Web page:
Fire Lines follows Émi, who lives in the fear governed, walled city of Nhatu. Her life is all too cyclical, repetitive day in and day out, and seemingly never ending. She looks after her mother and her sole joy comes from her childhood friend Tsam, who seldom visits due to class divisions. Émi's hiding a dark secret though, a magical prowess she barely understands, and when it is revealed her world is turned upside down. Secrets more than own come to light and the world she thoughts she knew comes to life around her. If you're looking for a book that's relentless in both action and plot twists, then Fire Lines is the book for you; I raced through it in two days, desperate to know the jaw dropping conclusion at its finale. Featuring a dark villain and morally ambiguous characters, Fire Lines was a joy to read and has quickly become one of my favourite releases of this year. The story is just so rich not only in plot but characters, races and locations, that it was a beauty for my mind's eye to behold.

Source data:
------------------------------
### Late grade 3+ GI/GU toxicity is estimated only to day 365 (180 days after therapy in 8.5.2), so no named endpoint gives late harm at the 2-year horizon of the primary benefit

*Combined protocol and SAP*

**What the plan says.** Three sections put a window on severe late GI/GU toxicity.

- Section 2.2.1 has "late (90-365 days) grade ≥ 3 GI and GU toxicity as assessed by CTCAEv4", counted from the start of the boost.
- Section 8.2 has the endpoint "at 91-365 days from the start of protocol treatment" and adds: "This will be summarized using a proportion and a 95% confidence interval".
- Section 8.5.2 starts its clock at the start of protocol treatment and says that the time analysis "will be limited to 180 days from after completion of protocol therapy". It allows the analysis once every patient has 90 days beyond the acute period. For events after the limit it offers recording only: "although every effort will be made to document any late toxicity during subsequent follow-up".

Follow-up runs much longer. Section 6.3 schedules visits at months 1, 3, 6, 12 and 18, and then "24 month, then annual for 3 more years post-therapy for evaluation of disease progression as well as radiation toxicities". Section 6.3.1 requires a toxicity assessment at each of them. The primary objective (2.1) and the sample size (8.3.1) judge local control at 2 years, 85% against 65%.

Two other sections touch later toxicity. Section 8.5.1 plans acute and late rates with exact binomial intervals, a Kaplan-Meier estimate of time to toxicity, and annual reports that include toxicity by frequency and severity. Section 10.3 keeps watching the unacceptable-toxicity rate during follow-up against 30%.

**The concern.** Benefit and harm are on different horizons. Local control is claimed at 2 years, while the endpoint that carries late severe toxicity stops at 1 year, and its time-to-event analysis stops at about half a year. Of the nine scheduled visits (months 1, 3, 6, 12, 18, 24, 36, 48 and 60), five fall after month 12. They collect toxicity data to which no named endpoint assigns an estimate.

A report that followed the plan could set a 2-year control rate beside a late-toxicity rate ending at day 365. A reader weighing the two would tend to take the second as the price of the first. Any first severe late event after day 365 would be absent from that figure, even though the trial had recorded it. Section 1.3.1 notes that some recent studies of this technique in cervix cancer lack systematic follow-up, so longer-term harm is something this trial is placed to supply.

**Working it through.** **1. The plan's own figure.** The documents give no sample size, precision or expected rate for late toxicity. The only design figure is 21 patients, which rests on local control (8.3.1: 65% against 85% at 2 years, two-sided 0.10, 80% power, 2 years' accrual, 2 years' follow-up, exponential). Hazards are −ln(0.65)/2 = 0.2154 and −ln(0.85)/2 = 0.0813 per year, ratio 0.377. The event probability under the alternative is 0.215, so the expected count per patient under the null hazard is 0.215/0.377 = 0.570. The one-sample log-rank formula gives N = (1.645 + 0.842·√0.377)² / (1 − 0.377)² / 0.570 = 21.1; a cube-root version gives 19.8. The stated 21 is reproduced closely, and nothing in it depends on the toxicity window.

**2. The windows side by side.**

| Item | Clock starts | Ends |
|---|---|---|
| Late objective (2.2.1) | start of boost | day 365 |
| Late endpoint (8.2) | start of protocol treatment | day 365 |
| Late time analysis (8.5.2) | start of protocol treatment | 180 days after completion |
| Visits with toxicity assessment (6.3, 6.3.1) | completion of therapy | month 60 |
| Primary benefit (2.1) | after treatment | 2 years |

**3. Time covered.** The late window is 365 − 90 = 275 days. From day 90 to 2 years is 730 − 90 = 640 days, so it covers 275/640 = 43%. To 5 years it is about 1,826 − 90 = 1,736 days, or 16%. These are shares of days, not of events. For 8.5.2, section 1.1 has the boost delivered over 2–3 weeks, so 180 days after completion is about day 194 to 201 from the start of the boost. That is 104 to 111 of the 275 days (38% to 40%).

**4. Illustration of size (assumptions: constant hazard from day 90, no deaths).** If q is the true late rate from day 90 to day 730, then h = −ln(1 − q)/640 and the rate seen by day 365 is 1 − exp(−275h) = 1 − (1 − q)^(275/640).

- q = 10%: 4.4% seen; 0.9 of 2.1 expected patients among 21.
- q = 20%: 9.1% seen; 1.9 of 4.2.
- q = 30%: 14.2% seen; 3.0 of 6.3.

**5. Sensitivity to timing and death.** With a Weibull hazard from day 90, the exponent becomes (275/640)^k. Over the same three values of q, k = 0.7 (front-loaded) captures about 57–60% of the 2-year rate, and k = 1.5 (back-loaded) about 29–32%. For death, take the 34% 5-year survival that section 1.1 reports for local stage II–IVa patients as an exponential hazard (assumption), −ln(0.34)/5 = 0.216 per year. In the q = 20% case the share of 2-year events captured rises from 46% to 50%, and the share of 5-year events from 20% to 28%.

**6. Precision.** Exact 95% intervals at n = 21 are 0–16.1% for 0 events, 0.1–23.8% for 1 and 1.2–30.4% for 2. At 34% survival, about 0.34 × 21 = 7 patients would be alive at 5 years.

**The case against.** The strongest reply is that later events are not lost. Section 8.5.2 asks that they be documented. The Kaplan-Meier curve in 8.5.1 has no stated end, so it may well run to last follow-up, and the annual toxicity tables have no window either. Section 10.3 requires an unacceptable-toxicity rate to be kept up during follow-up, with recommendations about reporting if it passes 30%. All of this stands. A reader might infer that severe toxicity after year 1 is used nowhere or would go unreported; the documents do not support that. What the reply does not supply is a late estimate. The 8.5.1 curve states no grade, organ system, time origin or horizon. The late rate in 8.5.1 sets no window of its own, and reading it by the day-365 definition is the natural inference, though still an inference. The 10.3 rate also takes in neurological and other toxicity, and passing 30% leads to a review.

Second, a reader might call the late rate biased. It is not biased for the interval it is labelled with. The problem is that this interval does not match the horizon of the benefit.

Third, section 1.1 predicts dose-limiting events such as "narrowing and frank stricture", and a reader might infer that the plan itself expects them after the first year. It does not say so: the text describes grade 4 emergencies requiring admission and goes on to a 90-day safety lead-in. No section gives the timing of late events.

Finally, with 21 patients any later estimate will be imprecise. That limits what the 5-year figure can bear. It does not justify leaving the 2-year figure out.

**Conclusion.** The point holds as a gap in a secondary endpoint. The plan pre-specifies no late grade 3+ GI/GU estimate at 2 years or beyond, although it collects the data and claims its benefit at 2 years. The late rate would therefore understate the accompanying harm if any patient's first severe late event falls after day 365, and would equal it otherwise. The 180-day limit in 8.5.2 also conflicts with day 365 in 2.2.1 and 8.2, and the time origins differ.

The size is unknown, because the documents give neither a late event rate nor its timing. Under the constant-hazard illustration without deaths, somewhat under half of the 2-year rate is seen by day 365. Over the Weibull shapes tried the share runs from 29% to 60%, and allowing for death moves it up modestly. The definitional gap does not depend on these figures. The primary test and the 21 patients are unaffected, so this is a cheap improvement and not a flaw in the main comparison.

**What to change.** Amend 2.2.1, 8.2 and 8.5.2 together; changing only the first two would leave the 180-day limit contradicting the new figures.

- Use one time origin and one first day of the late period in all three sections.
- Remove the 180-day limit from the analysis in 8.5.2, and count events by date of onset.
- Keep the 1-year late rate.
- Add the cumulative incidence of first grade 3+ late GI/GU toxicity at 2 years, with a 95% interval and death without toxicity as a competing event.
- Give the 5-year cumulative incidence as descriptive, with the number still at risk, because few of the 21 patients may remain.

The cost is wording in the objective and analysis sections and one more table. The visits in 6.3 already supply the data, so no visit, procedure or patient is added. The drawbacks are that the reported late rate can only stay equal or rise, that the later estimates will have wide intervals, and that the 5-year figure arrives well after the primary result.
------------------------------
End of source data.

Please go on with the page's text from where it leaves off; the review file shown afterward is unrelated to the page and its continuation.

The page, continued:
The characters were quite easily my favourite part. I've said it before but I love stories with a great range of characters, each real, flawed and all the same wonderful. Fire Lines did not hold back. Émi is our main character, feisty, passionate and one heck of a warrior. She fights for what she believes in, what she knows is right, and won't let anyone tell her otherwise. Kole was definitely my favourite character and I dare any of you not to fall for him. A Taman, a warrior with an elephant partner (Maya, you'll love her, and her son *Grin*), he fiercely protects Émi and their friends. Often withdrawn only she seems able to pull his true self out and show us how amazing he really is. Plus his relationship with Maya is so adorable. Garrett was my other favourite, my adorable little cinnamon roll. You'll also meet Tsam, fierce yet kind, and Garrett's very protective sister, Alyssa. There's a few more, but I won't spoil anything. Be warned though, there is heartbreak between these hallowed pages, another reason why I fiercely adored this book.

Last but by no means least, I have to mention the world that Thurlbourne has created. Bright, vivid, alive. This is a world you will want to live in, or at the very least explore yourself. I do. From dark Nhatu to beautiful Abilene, this is a world you can imagine being real and just don't want to leave. It's phenomenal. A beautiful map just adds to the vivid picture painted and makes the adventure contained in the pages all the more wonderful.